When I met Emma Katka for an interview in May at Urban Stampede, it was obvious the 21-year-old artist was going places. With bright pink hair and extravagant makeup, Katka sat and talked to me about her artwork. She had been chosen as one of three emerging artists for the Grand Cities Art Festival, and I remember her saying she was nervous about the event and kind of freaked out that people would be reading about her in the paper.
But, more than that, I remember her response when I asked her what she wanted to get out of the event, what she hoped to accomplish from being a part of the festival. I was expecting an answer about selling her pieces or getting her name out there. Instead, she paused and her voice changed from one of a nervous young adult to one of a passionate artist. “I just want them to feel something,” she said. “I want them to feel an emotion from one of my pieces.”
That’s when I realized this was someone who was going to go places with her artwork. I got back to the office and wrote a full story about the inspiring artist I’d just met, which I unfortunately had to cut down to a short five-inch vignette. A week later, I pitched a story about the artist to my editor. Katka had mentioned her abandoned house adventures, and I immediately knew I wanted to be a part of that and tell her story. My editor loved the idea, so I began talking with Katka about the possibility of accompanying her on an adventure.
She obliged, and we spent several months working out a time and date. When we finally figured out a time I was ecstatic. I couldn’t wait. I’d never been in an abandoned house and didn’t know what to expect.
I hopped in the car with Emma and her photographer friend Kristin Berg. We set out on Highway 2, heading west toward Devils Lake. We drove for about 30 minutes before Emma said, “OK start looking… This is where it gets serious.”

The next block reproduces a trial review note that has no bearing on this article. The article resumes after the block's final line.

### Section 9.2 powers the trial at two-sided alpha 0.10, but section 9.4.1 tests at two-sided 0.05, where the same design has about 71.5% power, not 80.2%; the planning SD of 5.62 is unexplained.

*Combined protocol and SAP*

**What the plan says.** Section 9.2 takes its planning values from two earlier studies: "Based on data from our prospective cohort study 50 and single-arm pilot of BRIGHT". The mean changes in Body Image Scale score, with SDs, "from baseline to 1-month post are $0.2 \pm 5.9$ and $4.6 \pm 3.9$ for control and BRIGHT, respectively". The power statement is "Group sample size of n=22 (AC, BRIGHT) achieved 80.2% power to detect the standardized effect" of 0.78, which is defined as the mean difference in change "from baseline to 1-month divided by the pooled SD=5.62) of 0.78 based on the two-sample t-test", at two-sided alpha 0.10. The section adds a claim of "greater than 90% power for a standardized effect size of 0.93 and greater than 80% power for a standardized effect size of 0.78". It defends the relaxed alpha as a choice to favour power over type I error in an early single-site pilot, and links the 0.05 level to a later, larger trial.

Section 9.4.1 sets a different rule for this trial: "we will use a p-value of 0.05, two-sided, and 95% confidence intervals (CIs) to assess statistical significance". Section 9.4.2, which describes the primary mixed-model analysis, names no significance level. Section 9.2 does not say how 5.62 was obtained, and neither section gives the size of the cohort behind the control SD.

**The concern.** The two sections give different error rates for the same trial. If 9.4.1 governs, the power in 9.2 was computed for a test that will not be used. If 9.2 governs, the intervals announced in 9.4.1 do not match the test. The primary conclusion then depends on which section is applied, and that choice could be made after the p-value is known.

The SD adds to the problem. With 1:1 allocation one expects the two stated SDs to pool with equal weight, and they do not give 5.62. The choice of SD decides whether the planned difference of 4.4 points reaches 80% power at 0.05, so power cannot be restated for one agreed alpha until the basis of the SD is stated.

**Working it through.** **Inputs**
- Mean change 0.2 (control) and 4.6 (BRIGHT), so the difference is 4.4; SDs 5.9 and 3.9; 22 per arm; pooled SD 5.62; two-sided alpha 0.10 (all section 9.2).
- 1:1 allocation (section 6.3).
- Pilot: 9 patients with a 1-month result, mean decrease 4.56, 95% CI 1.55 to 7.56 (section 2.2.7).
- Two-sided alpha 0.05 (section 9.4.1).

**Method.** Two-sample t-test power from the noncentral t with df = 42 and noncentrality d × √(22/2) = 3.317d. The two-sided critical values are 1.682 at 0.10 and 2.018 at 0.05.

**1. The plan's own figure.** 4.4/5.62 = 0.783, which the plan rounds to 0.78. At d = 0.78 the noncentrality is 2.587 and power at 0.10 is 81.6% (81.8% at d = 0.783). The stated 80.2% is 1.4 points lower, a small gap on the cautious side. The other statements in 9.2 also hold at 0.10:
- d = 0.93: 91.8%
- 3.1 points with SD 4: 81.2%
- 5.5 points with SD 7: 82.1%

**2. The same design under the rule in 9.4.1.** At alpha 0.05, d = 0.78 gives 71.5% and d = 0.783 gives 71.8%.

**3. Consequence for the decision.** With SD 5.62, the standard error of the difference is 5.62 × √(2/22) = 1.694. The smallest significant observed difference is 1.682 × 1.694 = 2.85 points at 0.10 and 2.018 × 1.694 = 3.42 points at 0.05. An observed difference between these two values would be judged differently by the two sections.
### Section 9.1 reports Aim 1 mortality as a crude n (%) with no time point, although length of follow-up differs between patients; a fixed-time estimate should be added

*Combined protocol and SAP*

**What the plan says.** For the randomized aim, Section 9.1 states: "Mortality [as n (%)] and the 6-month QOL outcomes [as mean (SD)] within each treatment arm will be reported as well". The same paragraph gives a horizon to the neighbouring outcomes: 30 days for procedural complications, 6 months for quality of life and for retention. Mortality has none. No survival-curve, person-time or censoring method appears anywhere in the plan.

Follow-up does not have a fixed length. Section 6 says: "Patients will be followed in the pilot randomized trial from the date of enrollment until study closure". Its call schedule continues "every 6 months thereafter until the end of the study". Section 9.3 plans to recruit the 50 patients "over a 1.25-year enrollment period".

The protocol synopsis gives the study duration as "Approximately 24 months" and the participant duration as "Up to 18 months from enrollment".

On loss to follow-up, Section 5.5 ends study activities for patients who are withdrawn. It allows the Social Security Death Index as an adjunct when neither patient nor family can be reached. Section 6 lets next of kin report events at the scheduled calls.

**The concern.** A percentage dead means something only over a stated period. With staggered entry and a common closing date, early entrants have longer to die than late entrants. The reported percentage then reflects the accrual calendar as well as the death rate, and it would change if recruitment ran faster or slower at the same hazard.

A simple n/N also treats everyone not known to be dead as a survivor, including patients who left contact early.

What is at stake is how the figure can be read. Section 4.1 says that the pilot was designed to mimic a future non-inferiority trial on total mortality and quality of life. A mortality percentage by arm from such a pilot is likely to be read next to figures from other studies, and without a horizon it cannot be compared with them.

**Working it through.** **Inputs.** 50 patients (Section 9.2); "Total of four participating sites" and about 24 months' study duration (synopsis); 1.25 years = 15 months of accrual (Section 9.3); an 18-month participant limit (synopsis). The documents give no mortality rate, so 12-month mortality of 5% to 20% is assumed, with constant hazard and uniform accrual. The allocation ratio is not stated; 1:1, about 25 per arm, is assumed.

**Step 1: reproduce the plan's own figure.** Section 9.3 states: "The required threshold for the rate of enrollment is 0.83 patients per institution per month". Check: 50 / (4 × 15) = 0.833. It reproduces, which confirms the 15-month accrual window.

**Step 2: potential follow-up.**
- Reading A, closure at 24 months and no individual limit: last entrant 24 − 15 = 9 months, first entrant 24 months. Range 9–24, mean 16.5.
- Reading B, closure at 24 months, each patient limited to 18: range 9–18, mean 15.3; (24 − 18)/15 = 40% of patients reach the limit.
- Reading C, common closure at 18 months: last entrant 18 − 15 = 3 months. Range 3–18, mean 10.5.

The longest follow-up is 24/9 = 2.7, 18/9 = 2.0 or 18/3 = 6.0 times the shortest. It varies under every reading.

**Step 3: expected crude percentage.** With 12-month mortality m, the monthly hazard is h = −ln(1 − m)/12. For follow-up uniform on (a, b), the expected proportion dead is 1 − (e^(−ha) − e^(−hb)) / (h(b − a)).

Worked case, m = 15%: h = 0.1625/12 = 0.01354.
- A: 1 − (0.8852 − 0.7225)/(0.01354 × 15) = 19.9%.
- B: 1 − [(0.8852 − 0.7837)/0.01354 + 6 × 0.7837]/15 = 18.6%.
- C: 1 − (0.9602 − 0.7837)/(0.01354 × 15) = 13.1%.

Kristin pulled out her camera and looked across the fields, scoping out any possible abandoned houses. Emma pointed to her left and said, “There’s one over there.” She explained that it wasn’t that great and that she’d become picky since realizing she has a “sixth sense” for spotting abandoned houses.
We pulled off on a gravel road and continued driving for several miles before Emma recognized a familiar set of trees and remembered a house she’d visited before. When we finally pulled up to the house, I got butterflies in my stomach.
They grabbed the camera equipment, and we headed inside the house. Behind the door with broken windows, the ceiling lay in pieces on the floor. As I carefully made my way through the rubble, chills ran down my spine.
Emma asked me to slip on her vintage lace dress and directed me while she worked her magic. I held up a broken mirror and looked at my reflection. I was posing for a photograph but I felt transported back in time.
Looking at Emma’s finished artwork, I barely recognize myself. I don’t see the photographs as pictures of me but rather powerful artwork that convey emotion and tell a dark, sad story.
I am extremely blessed and thankful to have had the opportunity to not only go on an abandoned house exploration with Emma but actually be a part of creative process. To learn more about Emma’s creative experience photographing abandoned houses, read the full story here, or to hear more about my personal experiences in the abandoned house, read my column here.